December 25, 2006

On First Looking into Lem's Solaris

Much to my loss (and, less importantly, embarrassment), I had never read this before this week. It really is as brilliant as everyone says, one of Lem's best, and bleakest, meditations on intelligence and alienness, cosmic strangeness and human pain. Most science fiction, like most fiction of any kind, is crap. Of the rest, most is mere brain-candy (which I devour eagerly, see side-bar at left). Of the rest, most is the literature of the great transformation, of humanity's passage out of pre-industrial darkness (perhaps into a different kind of darkness). This is science fiction as a literature that goes beyond the confines of our species.

I will not attempt a proper review, but I do want to draw out just one thread — I'm sure it's an old story to those who actually study Lem. The novel seems to owe something to two classic American stories of alien contact in the Antarctic, Lovecraft's At the Mountains of Madness and John W. Campbell's "Who Goes There?", though I have no idea if that's even historically possible, and Solaris is unquestionably at a far higher intellectual level. (There are a few places where the passage from Polish to English via French has reduced technical terms to gobbledygook, though I think I can guess what Lem meant.) In fact, I can't help but wonder if Solaris wasn't, in part, Lem's response to the challenge Campbell, as editor, set to his authors: "Write me a creature that thinks as well as a man, or better than a man, but not like a man". All those writers failed. (I think Lovecraft wanted to do this, but his best efforts ran a-ground in sentiments like this: "Radiates, vegetables, monstrosities, star spawn — whatever they had been, they were men!"). Lem actually succeeded here in making his readers imagine something which is so orthogonal to any sort of terrestrial mentality that even terms like "mind" or "intelligence" seem dubious, but inescapable. That he achieves this effect through, in part, an even more extreme version of the literal anthropomorphism indulged in by Campbell, that is artistry.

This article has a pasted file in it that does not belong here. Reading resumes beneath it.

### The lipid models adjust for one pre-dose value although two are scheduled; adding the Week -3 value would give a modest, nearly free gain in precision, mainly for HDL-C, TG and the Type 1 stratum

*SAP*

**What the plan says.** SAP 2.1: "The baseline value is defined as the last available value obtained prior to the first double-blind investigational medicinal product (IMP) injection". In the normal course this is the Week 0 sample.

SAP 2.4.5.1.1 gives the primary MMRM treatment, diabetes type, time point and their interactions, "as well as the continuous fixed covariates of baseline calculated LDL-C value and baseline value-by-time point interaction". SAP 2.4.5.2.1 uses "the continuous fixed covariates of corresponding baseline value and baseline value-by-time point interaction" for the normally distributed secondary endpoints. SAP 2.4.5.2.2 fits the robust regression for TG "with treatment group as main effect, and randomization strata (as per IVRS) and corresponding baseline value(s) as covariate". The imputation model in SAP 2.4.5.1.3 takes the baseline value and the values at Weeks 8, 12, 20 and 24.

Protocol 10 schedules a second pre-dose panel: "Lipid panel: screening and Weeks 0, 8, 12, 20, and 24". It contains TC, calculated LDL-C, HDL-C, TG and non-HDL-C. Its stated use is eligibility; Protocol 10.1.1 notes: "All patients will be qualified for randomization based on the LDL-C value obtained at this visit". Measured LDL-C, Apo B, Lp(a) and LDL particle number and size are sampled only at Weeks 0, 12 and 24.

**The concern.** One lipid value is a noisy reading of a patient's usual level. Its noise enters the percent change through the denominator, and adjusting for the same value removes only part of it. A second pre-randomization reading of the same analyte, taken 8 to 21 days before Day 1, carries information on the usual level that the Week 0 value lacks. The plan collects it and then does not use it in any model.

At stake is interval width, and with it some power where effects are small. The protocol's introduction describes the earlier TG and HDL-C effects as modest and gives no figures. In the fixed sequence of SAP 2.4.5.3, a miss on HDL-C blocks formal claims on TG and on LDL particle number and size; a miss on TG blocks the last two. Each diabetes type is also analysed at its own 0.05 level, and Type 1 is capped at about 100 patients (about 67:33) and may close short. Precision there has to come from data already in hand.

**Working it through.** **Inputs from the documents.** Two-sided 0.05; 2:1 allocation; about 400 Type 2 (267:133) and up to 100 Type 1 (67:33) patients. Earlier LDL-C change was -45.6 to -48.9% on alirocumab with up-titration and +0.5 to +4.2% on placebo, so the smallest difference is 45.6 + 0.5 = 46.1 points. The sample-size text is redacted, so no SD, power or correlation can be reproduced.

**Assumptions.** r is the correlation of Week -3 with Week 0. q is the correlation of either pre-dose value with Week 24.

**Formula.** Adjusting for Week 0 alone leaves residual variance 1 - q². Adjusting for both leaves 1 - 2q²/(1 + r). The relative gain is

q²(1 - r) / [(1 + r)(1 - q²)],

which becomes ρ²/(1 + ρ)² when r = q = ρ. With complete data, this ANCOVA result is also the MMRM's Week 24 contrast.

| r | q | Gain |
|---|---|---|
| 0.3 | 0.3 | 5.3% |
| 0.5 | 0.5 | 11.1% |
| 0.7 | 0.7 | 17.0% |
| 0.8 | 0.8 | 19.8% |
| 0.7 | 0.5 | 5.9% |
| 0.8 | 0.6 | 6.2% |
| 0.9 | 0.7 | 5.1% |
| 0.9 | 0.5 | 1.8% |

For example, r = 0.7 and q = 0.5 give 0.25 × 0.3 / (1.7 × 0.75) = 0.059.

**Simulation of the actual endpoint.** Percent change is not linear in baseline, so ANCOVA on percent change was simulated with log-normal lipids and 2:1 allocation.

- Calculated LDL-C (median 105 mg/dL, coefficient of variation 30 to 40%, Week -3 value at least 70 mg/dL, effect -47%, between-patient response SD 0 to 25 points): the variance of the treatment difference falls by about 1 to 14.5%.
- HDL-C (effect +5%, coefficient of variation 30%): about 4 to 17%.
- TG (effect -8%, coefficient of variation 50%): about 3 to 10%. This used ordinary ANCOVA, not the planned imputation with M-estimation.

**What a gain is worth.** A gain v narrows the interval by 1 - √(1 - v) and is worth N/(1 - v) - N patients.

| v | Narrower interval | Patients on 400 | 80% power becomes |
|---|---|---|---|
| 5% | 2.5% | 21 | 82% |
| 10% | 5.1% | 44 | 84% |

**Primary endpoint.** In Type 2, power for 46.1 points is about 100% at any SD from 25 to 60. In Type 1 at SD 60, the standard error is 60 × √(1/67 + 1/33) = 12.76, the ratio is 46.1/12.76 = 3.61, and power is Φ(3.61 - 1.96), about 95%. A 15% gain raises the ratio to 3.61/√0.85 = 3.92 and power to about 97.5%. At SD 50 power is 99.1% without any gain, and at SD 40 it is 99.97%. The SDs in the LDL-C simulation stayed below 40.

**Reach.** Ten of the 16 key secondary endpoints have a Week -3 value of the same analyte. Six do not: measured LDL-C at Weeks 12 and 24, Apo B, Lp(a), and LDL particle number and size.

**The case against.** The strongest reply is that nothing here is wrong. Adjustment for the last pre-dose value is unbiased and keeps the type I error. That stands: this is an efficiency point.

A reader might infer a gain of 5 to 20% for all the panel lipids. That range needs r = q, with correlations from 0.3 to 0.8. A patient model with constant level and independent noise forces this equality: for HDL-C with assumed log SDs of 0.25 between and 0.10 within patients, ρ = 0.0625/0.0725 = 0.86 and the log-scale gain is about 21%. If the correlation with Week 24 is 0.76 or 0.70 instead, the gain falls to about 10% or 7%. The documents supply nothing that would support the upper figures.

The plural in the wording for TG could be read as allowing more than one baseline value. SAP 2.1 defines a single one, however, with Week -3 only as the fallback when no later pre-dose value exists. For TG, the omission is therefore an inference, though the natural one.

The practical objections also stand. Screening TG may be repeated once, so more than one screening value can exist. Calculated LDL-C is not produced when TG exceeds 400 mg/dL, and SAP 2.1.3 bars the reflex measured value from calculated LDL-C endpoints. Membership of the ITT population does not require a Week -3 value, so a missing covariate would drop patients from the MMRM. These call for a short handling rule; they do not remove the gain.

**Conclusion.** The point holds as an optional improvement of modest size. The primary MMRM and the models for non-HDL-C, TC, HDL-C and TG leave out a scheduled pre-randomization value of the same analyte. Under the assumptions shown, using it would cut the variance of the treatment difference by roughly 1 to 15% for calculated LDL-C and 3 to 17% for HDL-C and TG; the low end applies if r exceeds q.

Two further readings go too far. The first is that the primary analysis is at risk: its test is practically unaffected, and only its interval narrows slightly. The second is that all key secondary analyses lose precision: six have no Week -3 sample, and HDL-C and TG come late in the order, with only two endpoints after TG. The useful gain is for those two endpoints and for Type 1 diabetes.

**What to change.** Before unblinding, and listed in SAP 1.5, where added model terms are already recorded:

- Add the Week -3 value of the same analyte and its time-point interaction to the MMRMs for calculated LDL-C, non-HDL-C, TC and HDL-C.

There is artistry, too, in the way Lem's protagonist realizes he has had a profound encounter with the utterly alien, but what matters to him is the all-too-human hope its side-effects offer of a tormented emotional redemption. "I knew nothing, and I persisted in the faith that the time of cruel miracles was not past."

Merry Christmas.


Posted at December 25, 2006 10:00 | permanent link

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